Home' Defence Technology Review : DTR NOV 2016 Contents 5
DEFENCE TECHNOLOGY REVIEW | ISSUE 26 | NOV 2016
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Getting in on the Australian Army’s
largest and most complex acquisition
project has been made a little easier
with release of the Australian Industry
Opportunity Roadmap (AIOR) for Land
400 Phase 2.
With their shortlisting to proceed
through to the Risk Mitigation Activity
(RMA) in late July, BAE Systems and
Rheinmetall were each required to pro-
duce their own industry roadmaps as one
of the first required project deliverables.
The AIOR announced by Minister for De-
fence Industry Christopher Pyne on 20
October is the combined result.
“ We want to encourage Australian
industry participation – particularly in
assembly, systems design, integration,
testing and evaluation, and support of
the capability,” Mr Pyne said.
“This is the chance for Australian de-
fence employers and suppliers to get
their slice of a very big pie.”
A key recommendation from the
Deloitte Review of Australian industry
opportunities for Land 400, the AIOR
breaks down and categorises the oppor-
Land 400 industry roadmap released
tunities for Australian industry to become
involved in the acquisition and support
phases of the project.
Brigadier Greg McGlone, Director
General Combined Arms Fighting Sys-
tem, told DTR that the AIOR is a key
milestone for industry and as part of the
“ We’ve said to industry that we would
do this and we’ve now demonstrated it.
The roadmap is actually more compre-
hensive than I thought it might have been
at the start and includes a broader range
of industries,” BRIG McGlone said.
“The roadmap shows industry all the
different systems that go toward mak-
ing the complete capability and they
can see if there is anything listed there
that they might be able contribute to,” he
“By the same token if they [industry]
see that either BAE Systems or Rhein-
metall is not pursuing anything that is in
their interests or relevant to their industry
then they’re also able to make the deci-
sion to not waste money pursuing oppor-
tunities which just aren’t there for them,”
BRIG McGlone remarked.
“The roadmap provides that clarity.”
– Ian Bostock
ABOVE: The Land 400 Australian Industry
Opportunity Roadmap provides increased
clarity for local companies about the
potential to supply into the project.
Raytheon, together with the
Norwegian military, has successfully
test-fired the extended range version of
its Advanced Medium Range Air-to-Air
Missile (AMRAAM-ER) from a National
Advanced Surface-to-Air Missile System
Conducted in Norway on 31 August
this year, the live-fire shot verified that
the complete system – including the
AMRAAM-ER missile, NASAMS mis-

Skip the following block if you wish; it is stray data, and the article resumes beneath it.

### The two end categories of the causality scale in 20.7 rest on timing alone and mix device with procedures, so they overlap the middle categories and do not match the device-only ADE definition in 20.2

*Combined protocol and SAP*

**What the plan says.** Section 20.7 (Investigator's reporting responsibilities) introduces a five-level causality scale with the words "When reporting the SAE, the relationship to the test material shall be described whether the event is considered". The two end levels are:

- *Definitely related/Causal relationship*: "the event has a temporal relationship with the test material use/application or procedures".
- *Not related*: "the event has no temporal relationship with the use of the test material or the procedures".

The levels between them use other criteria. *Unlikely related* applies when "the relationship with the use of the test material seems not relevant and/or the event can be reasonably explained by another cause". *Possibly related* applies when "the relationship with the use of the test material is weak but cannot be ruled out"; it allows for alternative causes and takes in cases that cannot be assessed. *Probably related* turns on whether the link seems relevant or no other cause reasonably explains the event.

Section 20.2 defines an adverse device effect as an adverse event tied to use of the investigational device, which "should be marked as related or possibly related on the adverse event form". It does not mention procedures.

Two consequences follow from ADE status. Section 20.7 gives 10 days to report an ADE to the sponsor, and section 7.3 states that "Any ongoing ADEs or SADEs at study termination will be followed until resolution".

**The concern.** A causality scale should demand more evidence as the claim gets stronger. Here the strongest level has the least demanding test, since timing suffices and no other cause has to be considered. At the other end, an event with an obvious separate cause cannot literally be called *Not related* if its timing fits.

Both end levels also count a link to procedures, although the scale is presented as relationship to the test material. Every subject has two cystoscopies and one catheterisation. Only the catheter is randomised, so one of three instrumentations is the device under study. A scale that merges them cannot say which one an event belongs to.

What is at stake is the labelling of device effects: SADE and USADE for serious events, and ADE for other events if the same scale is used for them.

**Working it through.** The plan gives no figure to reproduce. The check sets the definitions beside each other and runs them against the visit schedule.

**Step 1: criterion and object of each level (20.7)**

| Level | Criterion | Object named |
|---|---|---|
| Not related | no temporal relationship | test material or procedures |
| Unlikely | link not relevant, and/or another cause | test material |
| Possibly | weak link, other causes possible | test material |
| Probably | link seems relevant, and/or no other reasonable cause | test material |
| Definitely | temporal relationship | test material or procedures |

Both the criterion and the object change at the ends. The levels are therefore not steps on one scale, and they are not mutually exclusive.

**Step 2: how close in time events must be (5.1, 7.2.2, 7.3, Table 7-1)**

sile launcher, Sentinel radar and the fire
distribution centre – worked seamlessly
together to engage and destroy a tar-
get drone with a live warhead-equipped
According to Raytheon, the coupling of
AMRAAM-ER with NASAMS will expand
the engagement envelope with a 50 per
cent increase in maximum range and 70
per cent increase in maximum altitude.
Designed specifically for ground-
based air defence (GBAD) applications,
Test proves extended range for NASAMS
aircraft and drones,” said Wes Kremer,
president of Raytheon Integrated De-
NASAMS is developed jointly by Ray-
theon and Kongsberg and is in service
with seven nations including Norway,
Finland, Spain and the Netherlands. It
is currently in production for Oman and
was last month ordered by Lithuania. The
AIM-120 AMRAAM has been adopted by
36 end user nations, including Austral-
ia where it equips both the F/A-18A/B
Hornet and F/A-18F Super Hornet.
The addition of AMRAAM-ER also
strengthens NASAMS’ credentials in the
medium-range GBAD market, with Ray-
theon Australia poised to offer the sys-
tem for the Australian Army’s quest for
a new-generation GBAD system under
Land 19 Phase 7B. – Staff Reporters
See also ‘Hands up for Land 19 Phase 7 Bravo’
in the June 2016 issue of DTR.
CLICK TO VIEW
AMRAAM-ER combines the guidance
section and warhead from AMRAAM
with the larger rocket motor of the RIM-
162 Evolved SeaSparrow Missile. This
is seen as a technically low risk and low
cost solution to extend the range and ca-
pabilities of NASAMS.
“NASAMS with AMRAAM-ER gives
lower-tier defences additional capability
against threats such as cruise missiles,
BELOW: An AMRAAM-ER is test fired
from a NASAMS launcher at the Andoya
Space Center in Norway on 31 August.
The missile successfully engaged and
destroyed the target drone.
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